On the snail’s trail

    Nearly 400 years ago, an Italian named Francesco d’Angelita
    wrote a book about snails in which he claimed there was much that
    humans could learn from his subject. The snail could teach us, he
    said that being fast made people “inconsiderate and foolish”.
    Slowness, meaning prudence and solemnity, was an essential virtue,
    reflecting the “wit of the philosopher and the moderation of the
    authoritative governor”.

    More recently, the snail has been adopted as the logo of the
    “slow food movement”. This was founded in 1986 to promote food that
    is produced with care, prepared with pleasure and eaten at leisure.
    It was seen as a corrective to the quick-fix, profit-driven ethos
    of fast food.

    I have mixed feelings about this. There is nothing better than
    eating someone else’s slow food – whether it is in an Italian
    osteria or in a friend’s kitchen. But the last thing a busy working
    parent needs is to feel guilty about not spending enough time
    cooking at the end of the day. I note that a couple of Danish
    artists have been staging a fight-back by giving away 1,000
    original artworks in London, each one bearing the slogan “Keep life
    complicated!” This followed a fly-posting campaign in Copenhagen,
    in which they urged people to “Overbook your calendar!” and “Stress
    up!”. Their point is to acknowledge and celebrate the fast and
    furious nature of modern life.

    I would agree with the Danes that there is little point in
    yearning for the gentle pace of life of the “good old days”.
    However, just as we are learning that greater wealth does not
    necessarily bring more happiness, so we may reflect that doing
    things faster does not necessarily mean they will be done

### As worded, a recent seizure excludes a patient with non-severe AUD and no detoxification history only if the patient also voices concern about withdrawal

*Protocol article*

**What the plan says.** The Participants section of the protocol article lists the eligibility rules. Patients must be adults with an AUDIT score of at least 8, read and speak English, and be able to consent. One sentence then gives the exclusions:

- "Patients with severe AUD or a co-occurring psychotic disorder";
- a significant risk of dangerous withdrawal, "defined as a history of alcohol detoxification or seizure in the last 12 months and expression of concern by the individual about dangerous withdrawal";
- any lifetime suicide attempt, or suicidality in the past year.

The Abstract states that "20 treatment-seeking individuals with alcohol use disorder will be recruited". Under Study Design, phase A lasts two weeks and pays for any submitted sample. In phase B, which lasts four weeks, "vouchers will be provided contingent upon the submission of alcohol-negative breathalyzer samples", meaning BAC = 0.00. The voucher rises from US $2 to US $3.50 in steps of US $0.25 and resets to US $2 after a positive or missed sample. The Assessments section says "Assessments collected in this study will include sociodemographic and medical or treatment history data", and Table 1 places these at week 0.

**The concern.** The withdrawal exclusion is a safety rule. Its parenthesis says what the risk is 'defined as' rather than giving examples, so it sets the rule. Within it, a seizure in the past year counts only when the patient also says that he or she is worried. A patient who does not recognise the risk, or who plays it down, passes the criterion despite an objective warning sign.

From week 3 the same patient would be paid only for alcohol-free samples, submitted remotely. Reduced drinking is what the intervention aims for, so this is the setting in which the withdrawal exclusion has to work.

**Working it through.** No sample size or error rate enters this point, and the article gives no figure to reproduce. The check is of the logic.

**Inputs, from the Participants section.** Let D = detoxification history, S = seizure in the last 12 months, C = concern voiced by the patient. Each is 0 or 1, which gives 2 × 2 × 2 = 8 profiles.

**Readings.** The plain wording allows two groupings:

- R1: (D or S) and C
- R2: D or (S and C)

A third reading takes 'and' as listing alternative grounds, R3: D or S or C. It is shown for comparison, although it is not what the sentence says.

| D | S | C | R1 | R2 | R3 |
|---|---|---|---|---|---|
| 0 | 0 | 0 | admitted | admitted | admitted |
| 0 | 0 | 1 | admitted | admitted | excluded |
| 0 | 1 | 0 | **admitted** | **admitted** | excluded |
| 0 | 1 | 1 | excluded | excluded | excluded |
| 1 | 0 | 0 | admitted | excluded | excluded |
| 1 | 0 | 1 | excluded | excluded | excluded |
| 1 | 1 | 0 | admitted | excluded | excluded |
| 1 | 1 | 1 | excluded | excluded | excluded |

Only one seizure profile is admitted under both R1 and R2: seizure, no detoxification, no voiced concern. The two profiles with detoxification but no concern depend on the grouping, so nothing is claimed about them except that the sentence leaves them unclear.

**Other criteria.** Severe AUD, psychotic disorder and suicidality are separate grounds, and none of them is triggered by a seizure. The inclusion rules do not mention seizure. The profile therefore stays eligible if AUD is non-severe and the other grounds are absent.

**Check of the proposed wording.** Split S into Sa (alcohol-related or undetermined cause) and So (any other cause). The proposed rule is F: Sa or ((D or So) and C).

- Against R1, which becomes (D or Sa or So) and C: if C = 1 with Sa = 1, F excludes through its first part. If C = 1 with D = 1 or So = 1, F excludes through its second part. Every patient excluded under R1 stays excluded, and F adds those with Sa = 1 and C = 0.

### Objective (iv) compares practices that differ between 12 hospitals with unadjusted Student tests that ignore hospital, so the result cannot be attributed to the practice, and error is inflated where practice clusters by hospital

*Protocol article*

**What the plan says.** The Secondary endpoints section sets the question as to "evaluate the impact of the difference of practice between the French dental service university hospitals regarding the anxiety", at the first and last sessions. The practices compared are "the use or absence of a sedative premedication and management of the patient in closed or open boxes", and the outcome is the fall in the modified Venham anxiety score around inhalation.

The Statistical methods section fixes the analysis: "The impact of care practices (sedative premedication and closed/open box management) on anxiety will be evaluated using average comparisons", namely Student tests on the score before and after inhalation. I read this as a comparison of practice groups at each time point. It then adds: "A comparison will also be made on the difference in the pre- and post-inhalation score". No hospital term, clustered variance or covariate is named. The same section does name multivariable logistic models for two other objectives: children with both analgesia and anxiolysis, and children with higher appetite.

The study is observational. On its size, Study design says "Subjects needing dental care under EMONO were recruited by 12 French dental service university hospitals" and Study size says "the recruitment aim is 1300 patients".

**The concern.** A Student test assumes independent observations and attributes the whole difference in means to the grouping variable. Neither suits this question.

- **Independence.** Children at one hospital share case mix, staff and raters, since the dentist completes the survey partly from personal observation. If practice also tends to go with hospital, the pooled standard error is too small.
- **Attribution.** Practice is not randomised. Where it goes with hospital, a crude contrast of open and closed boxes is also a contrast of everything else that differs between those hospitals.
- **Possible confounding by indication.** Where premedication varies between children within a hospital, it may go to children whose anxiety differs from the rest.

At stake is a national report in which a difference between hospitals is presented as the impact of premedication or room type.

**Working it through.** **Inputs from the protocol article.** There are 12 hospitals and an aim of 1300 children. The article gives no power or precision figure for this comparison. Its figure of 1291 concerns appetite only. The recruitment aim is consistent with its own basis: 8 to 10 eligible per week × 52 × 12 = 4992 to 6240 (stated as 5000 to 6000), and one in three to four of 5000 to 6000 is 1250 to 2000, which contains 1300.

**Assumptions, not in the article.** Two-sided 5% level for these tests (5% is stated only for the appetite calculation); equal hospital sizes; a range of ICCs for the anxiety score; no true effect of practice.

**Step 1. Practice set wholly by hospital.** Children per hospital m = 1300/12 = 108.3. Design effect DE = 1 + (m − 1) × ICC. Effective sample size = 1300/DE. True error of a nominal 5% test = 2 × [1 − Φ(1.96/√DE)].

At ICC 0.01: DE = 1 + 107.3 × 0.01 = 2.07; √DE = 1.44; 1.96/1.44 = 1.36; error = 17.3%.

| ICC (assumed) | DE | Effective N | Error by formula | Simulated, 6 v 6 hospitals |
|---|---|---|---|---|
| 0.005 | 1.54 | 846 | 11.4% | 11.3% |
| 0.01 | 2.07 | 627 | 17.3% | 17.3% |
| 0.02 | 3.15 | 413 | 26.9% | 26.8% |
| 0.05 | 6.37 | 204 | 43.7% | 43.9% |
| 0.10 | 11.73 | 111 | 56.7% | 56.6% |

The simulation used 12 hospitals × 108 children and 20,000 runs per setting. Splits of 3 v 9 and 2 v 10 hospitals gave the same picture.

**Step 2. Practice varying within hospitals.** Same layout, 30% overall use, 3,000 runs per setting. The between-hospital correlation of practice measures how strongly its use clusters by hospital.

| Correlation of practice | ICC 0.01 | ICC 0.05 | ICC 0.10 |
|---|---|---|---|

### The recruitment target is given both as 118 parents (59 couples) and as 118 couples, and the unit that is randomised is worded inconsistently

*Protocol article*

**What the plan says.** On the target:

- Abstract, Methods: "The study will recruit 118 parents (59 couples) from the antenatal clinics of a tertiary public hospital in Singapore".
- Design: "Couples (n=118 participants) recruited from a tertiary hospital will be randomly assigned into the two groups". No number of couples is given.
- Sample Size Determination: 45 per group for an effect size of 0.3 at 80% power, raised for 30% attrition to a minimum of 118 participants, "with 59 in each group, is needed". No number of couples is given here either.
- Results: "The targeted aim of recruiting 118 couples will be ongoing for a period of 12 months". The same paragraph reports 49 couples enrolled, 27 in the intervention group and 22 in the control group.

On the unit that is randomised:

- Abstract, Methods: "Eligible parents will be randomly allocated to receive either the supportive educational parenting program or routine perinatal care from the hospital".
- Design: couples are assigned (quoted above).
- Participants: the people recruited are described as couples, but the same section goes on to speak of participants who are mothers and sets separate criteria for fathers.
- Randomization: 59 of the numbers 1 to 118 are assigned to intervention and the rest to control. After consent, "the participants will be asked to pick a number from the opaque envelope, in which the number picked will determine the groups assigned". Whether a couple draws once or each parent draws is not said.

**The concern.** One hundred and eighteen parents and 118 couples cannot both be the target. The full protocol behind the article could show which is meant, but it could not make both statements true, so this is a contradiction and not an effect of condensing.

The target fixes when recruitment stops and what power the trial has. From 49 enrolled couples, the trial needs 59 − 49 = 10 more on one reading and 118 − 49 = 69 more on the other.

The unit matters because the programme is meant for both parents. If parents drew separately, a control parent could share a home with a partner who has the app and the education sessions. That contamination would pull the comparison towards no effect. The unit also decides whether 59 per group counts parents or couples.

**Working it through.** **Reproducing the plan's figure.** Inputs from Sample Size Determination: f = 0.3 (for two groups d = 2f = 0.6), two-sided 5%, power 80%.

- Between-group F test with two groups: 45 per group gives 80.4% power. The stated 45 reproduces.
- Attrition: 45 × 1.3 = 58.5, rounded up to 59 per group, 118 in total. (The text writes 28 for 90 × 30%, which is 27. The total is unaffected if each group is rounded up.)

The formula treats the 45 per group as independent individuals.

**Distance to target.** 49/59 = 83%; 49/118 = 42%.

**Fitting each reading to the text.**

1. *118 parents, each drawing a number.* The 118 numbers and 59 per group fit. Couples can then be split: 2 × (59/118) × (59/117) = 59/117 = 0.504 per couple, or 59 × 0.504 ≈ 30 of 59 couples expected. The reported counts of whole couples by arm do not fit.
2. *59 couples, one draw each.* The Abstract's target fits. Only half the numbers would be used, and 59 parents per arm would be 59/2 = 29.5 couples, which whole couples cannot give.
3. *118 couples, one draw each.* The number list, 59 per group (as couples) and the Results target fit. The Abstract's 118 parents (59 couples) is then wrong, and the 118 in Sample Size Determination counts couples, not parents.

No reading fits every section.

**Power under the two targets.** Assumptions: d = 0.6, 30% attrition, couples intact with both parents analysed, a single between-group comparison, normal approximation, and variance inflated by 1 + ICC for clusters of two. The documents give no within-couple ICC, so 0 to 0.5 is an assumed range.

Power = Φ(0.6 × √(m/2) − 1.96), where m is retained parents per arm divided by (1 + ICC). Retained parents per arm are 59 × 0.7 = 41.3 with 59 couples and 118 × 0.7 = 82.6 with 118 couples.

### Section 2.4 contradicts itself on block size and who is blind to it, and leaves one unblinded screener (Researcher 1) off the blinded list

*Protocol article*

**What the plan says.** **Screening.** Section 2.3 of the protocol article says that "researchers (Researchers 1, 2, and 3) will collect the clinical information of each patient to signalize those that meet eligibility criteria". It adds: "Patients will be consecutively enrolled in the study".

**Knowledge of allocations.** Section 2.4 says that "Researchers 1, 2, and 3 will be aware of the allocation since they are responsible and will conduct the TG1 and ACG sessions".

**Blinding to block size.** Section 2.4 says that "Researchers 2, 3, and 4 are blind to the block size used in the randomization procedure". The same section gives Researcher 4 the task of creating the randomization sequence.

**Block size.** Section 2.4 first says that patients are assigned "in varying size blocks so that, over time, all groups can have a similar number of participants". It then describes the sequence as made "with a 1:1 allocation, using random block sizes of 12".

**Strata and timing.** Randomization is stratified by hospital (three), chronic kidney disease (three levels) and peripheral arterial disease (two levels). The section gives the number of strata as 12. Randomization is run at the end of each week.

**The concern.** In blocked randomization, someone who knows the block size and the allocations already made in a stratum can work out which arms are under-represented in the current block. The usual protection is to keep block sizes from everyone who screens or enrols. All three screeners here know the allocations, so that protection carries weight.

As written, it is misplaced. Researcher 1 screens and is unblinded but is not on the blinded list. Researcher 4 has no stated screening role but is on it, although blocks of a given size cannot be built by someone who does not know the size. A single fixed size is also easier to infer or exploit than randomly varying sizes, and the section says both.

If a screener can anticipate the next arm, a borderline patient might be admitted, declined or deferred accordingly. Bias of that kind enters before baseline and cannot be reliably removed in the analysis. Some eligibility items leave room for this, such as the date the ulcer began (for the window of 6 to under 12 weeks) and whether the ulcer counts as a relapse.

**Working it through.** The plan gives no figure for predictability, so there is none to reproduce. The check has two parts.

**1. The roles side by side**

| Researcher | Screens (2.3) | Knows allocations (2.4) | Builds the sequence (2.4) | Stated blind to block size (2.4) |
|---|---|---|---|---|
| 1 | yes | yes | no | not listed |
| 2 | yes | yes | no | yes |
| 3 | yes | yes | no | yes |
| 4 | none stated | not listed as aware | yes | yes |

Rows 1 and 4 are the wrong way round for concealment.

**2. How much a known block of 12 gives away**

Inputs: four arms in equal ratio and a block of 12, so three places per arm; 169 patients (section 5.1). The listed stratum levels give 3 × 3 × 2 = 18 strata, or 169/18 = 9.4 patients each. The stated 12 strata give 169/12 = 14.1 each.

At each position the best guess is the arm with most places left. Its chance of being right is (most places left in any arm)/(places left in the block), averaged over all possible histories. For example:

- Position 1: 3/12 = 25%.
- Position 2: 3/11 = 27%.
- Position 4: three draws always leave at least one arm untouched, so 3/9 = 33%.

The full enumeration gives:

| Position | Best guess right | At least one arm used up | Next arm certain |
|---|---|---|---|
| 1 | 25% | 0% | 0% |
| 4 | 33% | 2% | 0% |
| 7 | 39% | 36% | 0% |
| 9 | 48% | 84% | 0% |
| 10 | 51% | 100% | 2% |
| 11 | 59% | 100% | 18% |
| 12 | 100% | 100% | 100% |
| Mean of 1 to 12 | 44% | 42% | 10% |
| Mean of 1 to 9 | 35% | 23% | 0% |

Take politics, for instance. Some modern governments, including
    our own, are doing for political decision-making what McDonald’s
    has done for the family meal. You want a policy? Here it is! A new
    national programme, a new local scheme, a new restructuring of
    services – to end social exclusion, to improve schools, to cut
    hospital waiting times…zap, zap, zap. Not just in one
    neighbourhood, but right across the country! And so it has gone on
    since 1997, with initiatives leaping out like greyhounds from a
    trap. The race is “modernisation”; the prizes are “quick wins”.

    It is all very admirable in one sense. No one wants a government
    that sits on its hands, especially when there is so much to do. But
    is fast politics getting us anywhere we want to be?

    Take, for example, the move to integrate children’s services.
    Local authorities are appointing new directors to take charge of
    children and families, child protection, the care system, family
    support and children’s centres, as well as taking nominal
    responsibility for all schools and colleges in their patch. But how
    many individuals yet have the right mix of skills and experience to
    take on this integrated role? Is there a danger that the initiative
    is being rushed into place before there has been time to develop
    the human resources capable of putting it into practice

    Similarly, Sure Start is being morphed into a different scheme,
    leaving no time for its £20m evaluation to discover whether or
    not the scheme as originally devised was effective.

    Nowhere has fast politics been more in evidence than in the
    health sector. Clinicians, managers and patients have been buffeted
    by eight years of continuous change, as new structures, new
    targets, even new philosophies come crashing through the system at

    A charitable interpretation would have it that ministers just
    never give up trying to do things better. But suppose they took a
    lesson from the humble mollusc. Francesco d’Angelita said the
    snail’s pace reflected “the moderation of the authoritative
    governor”. Not many of us would recognise that as a description of
    the people who govern us today.

    So with prudence, if not solemnity, I suggest a “slow politics
    movement” as a corrective to the hyperactive, media-driven ethos of
    21st century government. Taking time to develop and implement a
    policy might make it easier to learn from what has happened in the
    past. It might ensure that everyone involved understands why change
    is needed and can contribute their ideas and experience. It might
    give practitioners an opportunity to build the necessary knowledge
    and skills. We might even enjoy better results in the longer

    Anna Coote is head of engaging patients at the
    Healthcare Commission. She is writing in a personal capacity.

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